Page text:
AILA Quicktake #275: New DHS Regulation Eliminates Protections for Children and Families

On 8/23/19, DHS issued a regulation that would reverse the protections of the Flores Settlement Agreement, which is a decades-old court settlement put in place to ensure the safety and proper care of minors in immigration detention. Katy Murdza, Dilley Pro Bono Project’s Advocacy Manager, discusses how this new regulation will impact children and families in government custody.


Video Transcript

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Last week, the Department of Homeland Security issued a regulation
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that would reverse the protections of the decades-old Flores Settlement Agreement,
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which was created to ensure the safety and well-being of children in immigration detention.
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As it stands, the Flores Settlement requires the government to release children
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in its custody as quickly as possible, generally within 20 days.
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The new rule will terminate this agreement,
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allowing the indefinite detention of children and families.
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Furthermore, the facilities that detain these children and families would no longer
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need a license from state agencies with expertise in child welfare,
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meaning that the immigration agencies will set standards for the very facilities
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they are operating, without any external oversight.
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This change is especially concerning because DHS has repeatedly shown
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its inability to to maintain conditions that protect those in its custody.
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As shown by recent reports of child deaths, overcrowding,
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and inadequate medical care,
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the Dilley Pro Bono Project, a site of the Immigration Justice Campaign,
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already sees the disturbing consequences of family detention every day.
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Mothers reports delays and denial of medical care,
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gaps in prescription medication, and failure to accommodate medical diets.
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No specialists including OBGYNs are on-site in Dilley,
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despite the detention of people with medical conditions and pregnant women.
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Children’s mental health quickly deteriorates,
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and many refuse to eat or regress to behaviors that they have previously outgrown.
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Detention prevents families from accessing the evidence, witnesses,
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and attorneys they need to have a fair chance at fighting their asylum claim.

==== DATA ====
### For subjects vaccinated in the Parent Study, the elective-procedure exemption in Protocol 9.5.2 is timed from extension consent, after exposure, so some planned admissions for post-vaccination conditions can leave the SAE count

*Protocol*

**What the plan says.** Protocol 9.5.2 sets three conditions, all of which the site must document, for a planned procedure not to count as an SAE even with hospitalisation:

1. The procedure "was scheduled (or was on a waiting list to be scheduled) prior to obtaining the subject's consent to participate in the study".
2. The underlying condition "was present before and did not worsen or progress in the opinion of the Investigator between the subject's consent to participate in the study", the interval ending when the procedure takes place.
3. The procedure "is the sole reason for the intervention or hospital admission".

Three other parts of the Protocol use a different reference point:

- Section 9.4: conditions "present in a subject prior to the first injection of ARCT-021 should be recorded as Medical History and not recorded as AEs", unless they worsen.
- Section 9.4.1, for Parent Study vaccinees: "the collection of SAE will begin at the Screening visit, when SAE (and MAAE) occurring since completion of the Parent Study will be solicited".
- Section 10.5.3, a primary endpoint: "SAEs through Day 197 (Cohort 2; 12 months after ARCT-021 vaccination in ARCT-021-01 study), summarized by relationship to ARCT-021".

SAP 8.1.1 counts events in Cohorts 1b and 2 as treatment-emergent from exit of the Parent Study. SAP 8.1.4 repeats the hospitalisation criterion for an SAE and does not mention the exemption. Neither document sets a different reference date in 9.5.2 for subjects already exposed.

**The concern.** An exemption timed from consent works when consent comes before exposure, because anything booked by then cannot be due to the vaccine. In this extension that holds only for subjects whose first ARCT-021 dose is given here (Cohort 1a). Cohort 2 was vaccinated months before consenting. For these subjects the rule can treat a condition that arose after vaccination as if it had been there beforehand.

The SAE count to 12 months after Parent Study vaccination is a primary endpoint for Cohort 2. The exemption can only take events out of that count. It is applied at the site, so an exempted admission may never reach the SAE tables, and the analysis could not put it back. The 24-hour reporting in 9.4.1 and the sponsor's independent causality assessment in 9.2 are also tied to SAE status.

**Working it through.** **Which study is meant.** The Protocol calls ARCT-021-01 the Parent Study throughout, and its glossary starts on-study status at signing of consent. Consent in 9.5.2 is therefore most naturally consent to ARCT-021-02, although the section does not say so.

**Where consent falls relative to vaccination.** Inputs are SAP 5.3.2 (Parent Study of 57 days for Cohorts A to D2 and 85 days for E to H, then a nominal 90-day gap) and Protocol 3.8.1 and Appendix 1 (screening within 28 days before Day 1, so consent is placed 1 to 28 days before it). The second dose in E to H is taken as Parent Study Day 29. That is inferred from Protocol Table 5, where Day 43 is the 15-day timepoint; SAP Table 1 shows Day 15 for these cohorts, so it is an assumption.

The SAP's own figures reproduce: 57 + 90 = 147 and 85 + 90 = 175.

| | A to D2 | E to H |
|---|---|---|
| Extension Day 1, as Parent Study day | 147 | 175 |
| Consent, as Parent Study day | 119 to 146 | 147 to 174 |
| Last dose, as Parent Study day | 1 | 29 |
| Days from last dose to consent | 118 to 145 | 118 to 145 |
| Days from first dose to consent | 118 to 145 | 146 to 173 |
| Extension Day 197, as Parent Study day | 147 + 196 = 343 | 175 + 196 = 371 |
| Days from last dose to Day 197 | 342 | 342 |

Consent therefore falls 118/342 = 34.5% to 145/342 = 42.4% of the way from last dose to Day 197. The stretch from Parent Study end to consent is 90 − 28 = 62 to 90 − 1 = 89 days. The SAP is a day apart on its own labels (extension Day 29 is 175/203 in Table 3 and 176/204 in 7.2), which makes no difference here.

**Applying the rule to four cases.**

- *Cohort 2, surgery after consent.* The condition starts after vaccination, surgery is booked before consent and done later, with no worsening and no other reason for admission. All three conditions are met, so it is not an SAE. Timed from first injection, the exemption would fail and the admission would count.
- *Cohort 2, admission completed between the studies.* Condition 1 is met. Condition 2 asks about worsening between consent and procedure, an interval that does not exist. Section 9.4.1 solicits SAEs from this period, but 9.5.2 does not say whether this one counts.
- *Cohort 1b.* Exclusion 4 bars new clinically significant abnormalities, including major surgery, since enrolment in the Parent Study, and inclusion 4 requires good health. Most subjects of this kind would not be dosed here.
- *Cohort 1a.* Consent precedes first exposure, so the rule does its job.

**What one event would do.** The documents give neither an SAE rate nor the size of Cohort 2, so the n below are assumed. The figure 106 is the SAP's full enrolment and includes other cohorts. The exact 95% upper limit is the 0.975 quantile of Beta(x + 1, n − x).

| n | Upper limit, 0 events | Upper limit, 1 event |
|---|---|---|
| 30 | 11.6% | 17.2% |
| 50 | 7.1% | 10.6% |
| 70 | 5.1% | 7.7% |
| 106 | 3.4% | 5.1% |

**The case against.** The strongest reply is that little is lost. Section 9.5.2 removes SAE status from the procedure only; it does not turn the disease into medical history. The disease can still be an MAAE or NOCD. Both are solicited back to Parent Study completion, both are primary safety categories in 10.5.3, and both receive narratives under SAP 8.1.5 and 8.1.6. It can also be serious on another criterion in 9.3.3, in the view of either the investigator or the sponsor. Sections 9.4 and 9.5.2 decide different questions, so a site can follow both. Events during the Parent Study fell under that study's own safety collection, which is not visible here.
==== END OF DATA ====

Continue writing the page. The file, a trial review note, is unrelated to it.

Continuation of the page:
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These problems occur when families are detained for just a few weeks,
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but are much worse when families are detained for months.
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We saw this first hand last year, when 37 mothers and their children
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who had been separated by the Trump administration
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were later reunifed and brought to Dilley for four months.
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Before the rule goes into effect in October 22nd, 2019,
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Federal Judge Dolly Gee will hear arguments on whether the new rule
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meets the terms of the original settlement.
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Other challenges to this rule are expected since the new regulations
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differ so much from the original agreement
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and arguably completely undermine both its terms and spirit.
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If this rule goes into effect it will funnel billions in taxpayer dollars
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into private prisons in order to jail children and families
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despite the existence of more effective and humane alternatives.
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Data shows that alternatives to detention
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like the DHS Family Case Management Program
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have a near perfect, 99 percent, appearance rate
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and are more cost-efficient than detention.
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Rather than attempting to detain families for longer periods of time
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the government should invest in alternatives to detention,
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and do everything in its power to ensure the safety and well-being
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of children under its custody.

Cite as AILA Doc. No. 19083010.